New York City Marathon Canceled, Bloomberg Says
Amid mounting criticism about the timing of a major race in the aftermath of Hurricane Sandy, Sunday's New York City Marathon has been canceled, Mayor Michael Bloomberg said in a statement late Friday.
Earlier, some runners and elected officials had called for Sunday's race to be either canceled or postponed, as the storm's death toll mounted and thousands remained without power or heat.
"While holding the race would not require diverting resources from the recovery effort, it is clear that it has become the source of controversy and division," Bloomberg said.
"We would not want a cloud to hang over the race or its participants, and so we have decided to cancel it," he said.
'A Bad Idea'
Kevin Barney, who lives in the Los Angeles area, has been training and fundraising for the annual event for months. Yet when the storm hit Monday and Tuesday, he decided to cancel his plans in light of the tragedy.
"I'm an avid runner but I think they should have put the race off until some semblance of order has returned," Barney said. "I can't imagine what New York City is going through."
A marathon immediately following the superstorm "just seems like a bad idea," he said.
Earlier Friday, Manhattan Borough President Scott Stringer reversed his support to hold the marathon this weekend, saying the region isn't ready to hold such a monumental sporting event.
"The prudent course of action here — postpone the marathon, come back a different day," he told TODAY. he first priority, Stringer said, should be to "help people who lost their homes, who are missing loved ones." (Read more: Hurricane Sandy Special Report.)
Runners have been jogging around the edges of Central Park, which has been off limits since the storm.
Los Angeles runner Barney, who completed 11 marathons so far, nixed his own appearance in the event. He felt it could sap the city's vitally needed resources at a critical time.
Like many runners, Barney was planning to race and raise money for a cause, so making the decision to cancel a hard one. He lost a niece to Epidermolysis Bullosa, a rare genetic disorder, and was raising funds for a related group called Debra.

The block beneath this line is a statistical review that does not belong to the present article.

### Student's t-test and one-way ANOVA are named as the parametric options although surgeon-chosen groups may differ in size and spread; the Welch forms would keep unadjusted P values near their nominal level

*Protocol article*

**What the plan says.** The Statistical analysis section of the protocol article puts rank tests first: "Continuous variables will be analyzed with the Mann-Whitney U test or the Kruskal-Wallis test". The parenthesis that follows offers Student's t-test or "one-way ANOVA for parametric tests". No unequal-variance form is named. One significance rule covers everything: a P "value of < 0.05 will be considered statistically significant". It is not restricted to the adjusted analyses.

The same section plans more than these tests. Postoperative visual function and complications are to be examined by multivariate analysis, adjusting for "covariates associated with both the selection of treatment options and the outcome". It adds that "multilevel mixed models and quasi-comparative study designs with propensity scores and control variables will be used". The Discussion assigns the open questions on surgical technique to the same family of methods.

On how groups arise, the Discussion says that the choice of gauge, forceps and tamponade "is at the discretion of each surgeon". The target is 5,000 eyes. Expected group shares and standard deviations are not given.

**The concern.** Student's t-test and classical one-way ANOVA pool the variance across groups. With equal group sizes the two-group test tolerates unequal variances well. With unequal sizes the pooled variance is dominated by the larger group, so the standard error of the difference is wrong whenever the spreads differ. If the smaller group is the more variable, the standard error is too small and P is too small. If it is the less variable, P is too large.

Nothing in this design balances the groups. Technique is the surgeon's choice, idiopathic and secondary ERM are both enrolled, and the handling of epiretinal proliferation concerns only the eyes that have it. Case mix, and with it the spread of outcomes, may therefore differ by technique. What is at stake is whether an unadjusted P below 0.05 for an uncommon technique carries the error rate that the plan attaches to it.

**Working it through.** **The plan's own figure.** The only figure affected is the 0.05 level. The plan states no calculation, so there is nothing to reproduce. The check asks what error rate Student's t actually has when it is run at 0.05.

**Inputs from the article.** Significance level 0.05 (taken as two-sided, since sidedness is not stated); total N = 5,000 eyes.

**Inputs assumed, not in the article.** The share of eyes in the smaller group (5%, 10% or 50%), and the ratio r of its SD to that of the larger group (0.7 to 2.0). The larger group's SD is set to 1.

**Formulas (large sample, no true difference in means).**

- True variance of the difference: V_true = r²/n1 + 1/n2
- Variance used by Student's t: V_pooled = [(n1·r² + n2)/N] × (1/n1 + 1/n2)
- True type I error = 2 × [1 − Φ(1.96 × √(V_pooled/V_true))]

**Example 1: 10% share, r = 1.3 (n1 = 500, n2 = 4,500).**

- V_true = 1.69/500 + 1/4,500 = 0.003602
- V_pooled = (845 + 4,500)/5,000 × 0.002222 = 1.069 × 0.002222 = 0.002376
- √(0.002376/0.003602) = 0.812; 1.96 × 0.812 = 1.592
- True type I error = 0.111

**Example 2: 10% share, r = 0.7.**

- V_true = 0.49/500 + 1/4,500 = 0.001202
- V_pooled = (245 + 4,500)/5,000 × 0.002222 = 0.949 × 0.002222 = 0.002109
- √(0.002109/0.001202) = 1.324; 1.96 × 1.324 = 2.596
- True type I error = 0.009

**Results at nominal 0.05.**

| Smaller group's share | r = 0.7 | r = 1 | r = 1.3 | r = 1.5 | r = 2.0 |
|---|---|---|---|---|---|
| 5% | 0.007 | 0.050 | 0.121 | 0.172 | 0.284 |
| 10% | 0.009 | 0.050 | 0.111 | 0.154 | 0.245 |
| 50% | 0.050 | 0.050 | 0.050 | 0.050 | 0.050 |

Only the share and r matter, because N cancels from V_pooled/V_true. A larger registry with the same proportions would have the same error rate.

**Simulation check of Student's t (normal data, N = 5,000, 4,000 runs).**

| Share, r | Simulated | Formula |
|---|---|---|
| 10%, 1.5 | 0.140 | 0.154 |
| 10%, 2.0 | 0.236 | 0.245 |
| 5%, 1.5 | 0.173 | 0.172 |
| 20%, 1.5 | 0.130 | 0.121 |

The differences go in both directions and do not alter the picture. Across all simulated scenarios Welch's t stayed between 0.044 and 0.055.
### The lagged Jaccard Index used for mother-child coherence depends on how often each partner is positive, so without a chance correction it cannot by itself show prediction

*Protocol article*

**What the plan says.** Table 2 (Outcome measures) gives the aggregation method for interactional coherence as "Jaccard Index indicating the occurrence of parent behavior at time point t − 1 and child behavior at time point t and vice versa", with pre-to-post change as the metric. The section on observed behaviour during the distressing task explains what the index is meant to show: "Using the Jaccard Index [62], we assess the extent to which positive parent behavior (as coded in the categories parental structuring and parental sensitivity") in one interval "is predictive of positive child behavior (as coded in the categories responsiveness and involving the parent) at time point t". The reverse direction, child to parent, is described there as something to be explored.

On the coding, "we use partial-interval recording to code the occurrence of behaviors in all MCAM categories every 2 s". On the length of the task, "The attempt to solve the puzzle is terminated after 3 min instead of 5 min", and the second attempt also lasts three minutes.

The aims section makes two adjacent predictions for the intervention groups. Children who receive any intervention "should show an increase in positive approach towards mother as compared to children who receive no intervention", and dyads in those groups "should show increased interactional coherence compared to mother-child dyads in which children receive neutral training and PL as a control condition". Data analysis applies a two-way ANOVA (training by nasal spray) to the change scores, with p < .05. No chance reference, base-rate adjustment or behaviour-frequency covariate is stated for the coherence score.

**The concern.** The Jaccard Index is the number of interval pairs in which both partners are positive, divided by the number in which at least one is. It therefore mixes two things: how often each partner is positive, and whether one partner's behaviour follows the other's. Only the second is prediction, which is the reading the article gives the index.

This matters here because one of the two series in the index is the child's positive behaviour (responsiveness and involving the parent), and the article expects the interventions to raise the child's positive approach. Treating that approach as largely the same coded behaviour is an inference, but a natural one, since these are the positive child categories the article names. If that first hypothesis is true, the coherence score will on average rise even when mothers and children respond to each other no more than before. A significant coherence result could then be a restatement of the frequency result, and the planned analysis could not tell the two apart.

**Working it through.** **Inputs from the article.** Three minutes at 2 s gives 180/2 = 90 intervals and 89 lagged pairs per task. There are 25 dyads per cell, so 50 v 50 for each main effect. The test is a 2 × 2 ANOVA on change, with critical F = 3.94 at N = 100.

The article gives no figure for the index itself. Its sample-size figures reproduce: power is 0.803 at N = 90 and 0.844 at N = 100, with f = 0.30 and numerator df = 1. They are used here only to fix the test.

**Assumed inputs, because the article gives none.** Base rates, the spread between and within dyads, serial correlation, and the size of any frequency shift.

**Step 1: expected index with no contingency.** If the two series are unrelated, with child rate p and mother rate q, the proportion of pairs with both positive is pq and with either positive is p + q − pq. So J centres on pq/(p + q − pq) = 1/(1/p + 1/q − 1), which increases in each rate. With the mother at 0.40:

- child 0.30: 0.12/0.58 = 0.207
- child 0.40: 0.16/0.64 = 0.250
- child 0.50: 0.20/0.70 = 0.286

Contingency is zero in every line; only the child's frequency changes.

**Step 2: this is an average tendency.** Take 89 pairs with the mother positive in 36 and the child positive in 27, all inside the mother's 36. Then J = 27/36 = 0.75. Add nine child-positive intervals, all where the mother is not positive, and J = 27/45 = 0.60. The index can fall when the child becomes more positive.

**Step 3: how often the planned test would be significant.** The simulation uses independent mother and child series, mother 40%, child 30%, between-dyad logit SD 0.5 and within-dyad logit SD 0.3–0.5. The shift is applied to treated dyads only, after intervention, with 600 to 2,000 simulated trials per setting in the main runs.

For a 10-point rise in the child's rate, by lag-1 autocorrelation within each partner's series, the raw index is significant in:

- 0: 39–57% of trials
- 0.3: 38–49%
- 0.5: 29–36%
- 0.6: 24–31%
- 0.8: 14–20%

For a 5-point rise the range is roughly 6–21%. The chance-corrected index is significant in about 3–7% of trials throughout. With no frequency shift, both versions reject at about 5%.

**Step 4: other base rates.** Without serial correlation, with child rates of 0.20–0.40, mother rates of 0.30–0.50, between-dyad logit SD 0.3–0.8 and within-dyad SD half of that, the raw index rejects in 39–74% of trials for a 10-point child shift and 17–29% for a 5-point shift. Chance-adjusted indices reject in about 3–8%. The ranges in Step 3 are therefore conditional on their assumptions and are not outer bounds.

Though he feels guilty about not running, "I think they should cancel or put it off a couple of weeks," he said.
Marathon Backlash Hits Twitter
Meanwhile, the city's promises to use private transportation for the marathon hadn't placated some irate citizens. Some people had taken to Twitter to vent their anger about the marathon and its impact on storm survivors.
Some survivors without power have been holed up in area hotels. But they can't get additional reservations because many hotels rooms previously were booked months in advance by runner, scheduled to participate in the race. (Read more: Available: NY Hotel Room, No Power for $400 a Night)
"#Disgraceful," tweeted one Twitter user.
Hotels are obliged to honor legitimate reservations — whether for stranded storm survivors or marathon runners. "If a guest has a legitimate reservation, you've got an obligation," said William Carroll, senior lecturer at Cornell University.
But there's nothing preventing hotels from proactively contacting those with reservations, who have yet to arrive, to confirm their travel plans, said Carroll, who is also a senior hotel and lodging analyst for market research firm PhoCusWright.
As the storm's aftermath continues, many travelers probably won't be able to get into New York City this weekend.
With additional reporting by Darren Booth.